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Tax refunds

What is a tax refund

A tax refund is a refund of tax which has been overpaid. There are a number of reasons why tax may have been overpaid, including:

  • you start a new job and are taxed under an emergency code for a while
  • you marry or form a civil partnership and you or your spouse or civil partner is born before 6 April 1935
  • you become entitled to an increased tax-free personal allowance, which is due for the whole of the year in which you become 65
  • HM Revenue and Customs (HMRC) sends the wrong tax code to your employer or your employer does not use the correct code
  • you are self-employed and you make payments on account for the following year, under the Self Assessment scheme. These payments are too high because of a change in your circumstances, for example, there has been a downturn in your business. You have not made a claim to reduce your payments on account and your final tax liability turns out to be less than the tax you have actually paid
  • you’re a pensioner with more than one occupational pension and your tax-free personal allowances have not been allocated properly so you’ve paid too much tax
  • you have more than one job. The employer at your second job will automatically deduct tax at basic rate so you may not get the benefit of all your tax-free personal allowances. This will frequently apply if you are a student or low-paid worker.

For more information about emergency PAYE codes, see The Pay As You Earn (PAYE) system. For more information about wrong tax codes, see Pay As You Earn (PAYE): common problems.

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Refunds under PAYE or Self Assessment

If you overpay tax under PAYE or Self Assessment, you can make a claim for a refund.

For more information about claiming a tax refund for overpayments made through your job, or if you become unemployed, see the HMRC website at: www.hmrc.gov.uk . For more information about claiming a refund after leaving your job, go to the HMRC website at: www.hmrc.gov.uk.

If you are on strike, a refund will only be paid to you either when you leave the job or when you go back to work. You will not get a refund at the end of the financial year.

For more information about wrong tax codes, see Pay As You Earn -.(PAYE): common problems. For more information about how benefits are taxed, see Tax-free and taxable income.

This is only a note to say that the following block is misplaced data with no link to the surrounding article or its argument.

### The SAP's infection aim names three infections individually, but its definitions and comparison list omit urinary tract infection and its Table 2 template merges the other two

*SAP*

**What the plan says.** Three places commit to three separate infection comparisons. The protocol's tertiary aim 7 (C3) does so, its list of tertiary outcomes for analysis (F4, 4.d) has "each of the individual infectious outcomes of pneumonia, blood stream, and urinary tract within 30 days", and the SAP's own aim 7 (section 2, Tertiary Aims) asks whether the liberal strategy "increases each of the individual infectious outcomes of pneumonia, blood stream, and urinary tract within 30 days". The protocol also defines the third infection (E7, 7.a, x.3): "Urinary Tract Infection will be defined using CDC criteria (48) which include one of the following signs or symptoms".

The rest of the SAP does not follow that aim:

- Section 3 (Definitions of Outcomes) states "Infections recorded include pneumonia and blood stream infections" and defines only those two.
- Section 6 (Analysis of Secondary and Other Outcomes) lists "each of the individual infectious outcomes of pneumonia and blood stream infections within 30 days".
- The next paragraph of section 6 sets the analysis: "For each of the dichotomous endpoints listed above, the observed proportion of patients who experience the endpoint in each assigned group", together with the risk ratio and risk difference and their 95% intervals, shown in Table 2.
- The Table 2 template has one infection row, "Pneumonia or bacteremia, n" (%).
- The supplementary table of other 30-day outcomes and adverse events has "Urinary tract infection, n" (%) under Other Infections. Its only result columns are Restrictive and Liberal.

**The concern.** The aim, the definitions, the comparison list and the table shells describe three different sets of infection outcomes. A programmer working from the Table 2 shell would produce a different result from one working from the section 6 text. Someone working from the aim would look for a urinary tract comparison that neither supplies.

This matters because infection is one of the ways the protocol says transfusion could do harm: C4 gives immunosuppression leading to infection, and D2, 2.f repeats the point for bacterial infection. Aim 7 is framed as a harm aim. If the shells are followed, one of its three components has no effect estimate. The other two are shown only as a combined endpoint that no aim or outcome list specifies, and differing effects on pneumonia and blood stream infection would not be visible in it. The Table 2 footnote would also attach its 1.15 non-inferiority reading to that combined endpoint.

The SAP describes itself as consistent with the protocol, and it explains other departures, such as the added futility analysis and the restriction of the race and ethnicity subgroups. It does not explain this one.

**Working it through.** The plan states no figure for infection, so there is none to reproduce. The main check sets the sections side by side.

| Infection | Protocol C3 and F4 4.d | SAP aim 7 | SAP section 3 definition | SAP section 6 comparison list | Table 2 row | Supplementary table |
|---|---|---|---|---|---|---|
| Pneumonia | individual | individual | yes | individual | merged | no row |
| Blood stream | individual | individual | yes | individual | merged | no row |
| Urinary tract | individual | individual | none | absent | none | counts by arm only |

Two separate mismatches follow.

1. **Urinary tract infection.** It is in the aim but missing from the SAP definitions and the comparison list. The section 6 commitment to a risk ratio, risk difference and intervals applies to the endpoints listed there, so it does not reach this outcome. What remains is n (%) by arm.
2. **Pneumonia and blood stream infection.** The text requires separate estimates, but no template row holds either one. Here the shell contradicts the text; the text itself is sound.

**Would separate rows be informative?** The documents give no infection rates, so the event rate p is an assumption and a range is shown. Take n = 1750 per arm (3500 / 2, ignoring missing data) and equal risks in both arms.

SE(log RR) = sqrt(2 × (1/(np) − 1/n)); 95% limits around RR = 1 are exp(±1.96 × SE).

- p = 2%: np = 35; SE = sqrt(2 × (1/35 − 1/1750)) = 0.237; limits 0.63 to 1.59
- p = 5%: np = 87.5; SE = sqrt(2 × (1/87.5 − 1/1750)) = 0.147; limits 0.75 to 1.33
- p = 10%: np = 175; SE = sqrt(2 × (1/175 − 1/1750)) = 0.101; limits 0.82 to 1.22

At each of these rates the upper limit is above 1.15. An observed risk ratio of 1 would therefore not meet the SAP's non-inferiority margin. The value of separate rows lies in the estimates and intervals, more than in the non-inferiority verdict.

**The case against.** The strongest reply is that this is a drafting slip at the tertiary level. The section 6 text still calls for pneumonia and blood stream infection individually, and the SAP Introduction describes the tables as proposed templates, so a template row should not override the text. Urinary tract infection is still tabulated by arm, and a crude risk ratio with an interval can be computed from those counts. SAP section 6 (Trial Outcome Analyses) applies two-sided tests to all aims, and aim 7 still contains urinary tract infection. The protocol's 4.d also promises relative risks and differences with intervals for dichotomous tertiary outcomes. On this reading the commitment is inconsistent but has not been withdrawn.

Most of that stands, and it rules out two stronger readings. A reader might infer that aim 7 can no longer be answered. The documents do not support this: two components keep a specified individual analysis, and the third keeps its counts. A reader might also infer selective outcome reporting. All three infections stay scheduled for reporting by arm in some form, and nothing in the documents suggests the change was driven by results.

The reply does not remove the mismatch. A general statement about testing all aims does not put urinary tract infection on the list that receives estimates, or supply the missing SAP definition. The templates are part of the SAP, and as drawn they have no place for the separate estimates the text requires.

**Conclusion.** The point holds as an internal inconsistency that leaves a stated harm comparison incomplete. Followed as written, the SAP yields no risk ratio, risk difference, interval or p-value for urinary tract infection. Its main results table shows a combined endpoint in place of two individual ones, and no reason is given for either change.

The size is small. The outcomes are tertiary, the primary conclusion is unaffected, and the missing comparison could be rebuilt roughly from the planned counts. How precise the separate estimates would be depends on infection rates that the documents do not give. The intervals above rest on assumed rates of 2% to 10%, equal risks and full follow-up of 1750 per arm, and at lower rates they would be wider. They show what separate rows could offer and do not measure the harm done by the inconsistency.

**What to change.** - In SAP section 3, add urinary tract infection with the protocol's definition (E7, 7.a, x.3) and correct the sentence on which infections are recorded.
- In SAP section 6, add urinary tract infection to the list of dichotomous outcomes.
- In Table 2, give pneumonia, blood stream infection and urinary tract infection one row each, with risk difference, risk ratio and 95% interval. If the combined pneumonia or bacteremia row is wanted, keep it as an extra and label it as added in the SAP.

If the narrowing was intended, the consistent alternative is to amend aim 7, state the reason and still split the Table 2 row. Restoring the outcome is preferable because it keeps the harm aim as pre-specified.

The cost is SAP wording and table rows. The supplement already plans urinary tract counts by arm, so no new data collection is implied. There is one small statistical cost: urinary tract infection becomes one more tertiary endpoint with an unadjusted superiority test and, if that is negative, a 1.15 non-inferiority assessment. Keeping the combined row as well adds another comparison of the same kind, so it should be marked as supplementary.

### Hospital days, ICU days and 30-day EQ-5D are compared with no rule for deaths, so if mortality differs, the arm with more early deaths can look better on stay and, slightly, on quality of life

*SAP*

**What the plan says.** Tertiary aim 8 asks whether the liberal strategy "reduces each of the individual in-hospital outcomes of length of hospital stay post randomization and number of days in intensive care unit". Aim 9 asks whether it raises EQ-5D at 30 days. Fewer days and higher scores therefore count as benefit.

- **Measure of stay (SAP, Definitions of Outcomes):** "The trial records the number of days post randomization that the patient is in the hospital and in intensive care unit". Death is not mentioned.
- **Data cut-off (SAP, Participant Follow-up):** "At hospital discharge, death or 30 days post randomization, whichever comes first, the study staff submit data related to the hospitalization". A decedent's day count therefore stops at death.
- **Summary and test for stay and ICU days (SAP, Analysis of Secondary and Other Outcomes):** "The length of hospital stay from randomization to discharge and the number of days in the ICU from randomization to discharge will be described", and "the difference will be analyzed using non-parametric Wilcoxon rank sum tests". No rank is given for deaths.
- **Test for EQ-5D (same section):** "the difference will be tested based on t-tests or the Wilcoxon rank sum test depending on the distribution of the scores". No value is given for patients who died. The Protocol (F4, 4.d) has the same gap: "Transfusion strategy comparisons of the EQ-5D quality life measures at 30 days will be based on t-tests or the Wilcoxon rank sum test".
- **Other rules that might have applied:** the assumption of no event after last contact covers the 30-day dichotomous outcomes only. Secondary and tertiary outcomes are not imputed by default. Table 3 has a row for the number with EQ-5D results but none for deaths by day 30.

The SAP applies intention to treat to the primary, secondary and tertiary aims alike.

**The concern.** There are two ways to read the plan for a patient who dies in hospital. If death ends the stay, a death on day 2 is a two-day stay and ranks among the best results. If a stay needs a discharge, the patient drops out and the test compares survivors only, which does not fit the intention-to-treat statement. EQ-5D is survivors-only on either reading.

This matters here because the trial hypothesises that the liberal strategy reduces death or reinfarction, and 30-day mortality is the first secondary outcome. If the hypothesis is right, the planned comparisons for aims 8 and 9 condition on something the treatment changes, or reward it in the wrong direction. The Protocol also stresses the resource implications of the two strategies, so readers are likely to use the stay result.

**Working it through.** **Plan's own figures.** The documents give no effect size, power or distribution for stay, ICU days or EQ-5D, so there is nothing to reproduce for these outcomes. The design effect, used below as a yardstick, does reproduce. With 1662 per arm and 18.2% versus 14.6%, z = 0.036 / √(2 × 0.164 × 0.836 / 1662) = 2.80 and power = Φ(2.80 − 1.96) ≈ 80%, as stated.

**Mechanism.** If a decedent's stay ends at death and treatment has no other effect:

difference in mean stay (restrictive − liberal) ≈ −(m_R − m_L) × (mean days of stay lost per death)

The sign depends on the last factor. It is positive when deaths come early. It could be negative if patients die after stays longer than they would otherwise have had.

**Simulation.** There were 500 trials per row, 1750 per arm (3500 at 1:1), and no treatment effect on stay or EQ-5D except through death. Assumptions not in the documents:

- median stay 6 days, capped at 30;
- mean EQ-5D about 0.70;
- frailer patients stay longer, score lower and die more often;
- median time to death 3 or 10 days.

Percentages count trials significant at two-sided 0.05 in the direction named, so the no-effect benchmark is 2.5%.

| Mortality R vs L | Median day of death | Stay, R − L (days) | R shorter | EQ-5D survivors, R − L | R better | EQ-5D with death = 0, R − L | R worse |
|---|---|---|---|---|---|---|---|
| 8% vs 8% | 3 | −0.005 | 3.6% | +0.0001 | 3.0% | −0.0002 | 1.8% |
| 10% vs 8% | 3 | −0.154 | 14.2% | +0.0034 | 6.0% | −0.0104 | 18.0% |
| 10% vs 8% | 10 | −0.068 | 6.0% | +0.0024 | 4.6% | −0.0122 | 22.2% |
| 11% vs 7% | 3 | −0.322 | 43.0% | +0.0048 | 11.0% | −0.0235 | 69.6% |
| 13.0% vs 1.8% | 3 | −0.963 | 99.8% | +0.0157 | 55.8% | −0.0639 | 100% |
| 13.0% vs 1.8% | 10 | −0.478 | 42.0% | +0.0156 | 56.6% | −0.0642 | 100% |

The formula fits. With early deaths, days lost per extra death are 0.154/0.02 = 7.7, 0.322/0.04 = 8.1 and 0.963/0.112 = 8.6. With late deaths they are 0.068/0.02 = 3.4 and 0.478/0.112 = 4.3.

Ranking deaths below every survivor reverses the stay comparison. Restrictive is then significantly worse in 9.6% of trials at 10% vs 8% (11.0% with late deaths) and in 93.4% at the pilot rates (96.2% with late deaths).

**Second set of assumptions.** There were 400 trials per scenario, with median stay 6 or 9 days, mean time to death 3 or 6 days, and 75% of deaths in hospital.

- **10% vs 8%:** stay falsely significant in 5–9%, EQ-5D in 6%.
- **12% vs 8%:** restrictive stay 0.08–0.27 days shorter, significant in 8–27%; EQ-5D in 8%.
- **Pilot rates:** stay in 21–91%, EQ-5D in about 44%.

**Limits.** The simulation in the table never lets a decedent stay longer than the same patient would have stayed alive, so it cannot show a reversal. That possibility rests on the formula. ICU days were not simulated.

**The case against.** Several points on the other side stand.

Refunds following a death

An overpayment of income tax may arise following a death. For more information about claiming back income tax on behalf of someone who has died, go to the HMRC website at: www.hmrc.gov.uk. If a refund of tax is made, it is counted as part of the estate of the person who has died.

Refunds of tax on savings interest

You may pay too much tax on savings interest. If so, you can make a claim for a refund. You can get more information about getting interest tax-free and claiming a refund on tax overpaid on interest at the HMRC website. Go to: www.hmrc.gov.uk.

Refunds of tax overpaid on pensions or on cashing in small pensions

You may pay too much tax on your pension or when you cash in a small pension. You can get more information about claiming a refund on tax overpaid on a pension at the HMRC website. Go to: www.hmrc.gov.uk

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Time limit for claiming a tax refund

The time limit for claiming a tax refund is four years from the end of the tax year for which you overpaid tax. A tax year runs from 6 April one year to 5 April the following year.

If you think you might be entitled to a refund, claim now so that you don’t lose the right to claim.

You can find out how to claim a refund on the GOV.UK website at www.gov.uk.

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Interest on refunds

HMRC must pay interest on a tax refund if the repayment is made after 31 January following the end of the tax year in which you overpaid the tax.

Example: You are due a refund for the tax year 2009 – 2010 which ended on 5 April 2010.  HMRC does not start paying interest until 1 February 2011. Any refunds that HMRC makes for 2009 – 2010 after 1 February 2011 include interest.

For more information about the rates of interest go to the HMRC website at: www.hmrc.gov.uk.

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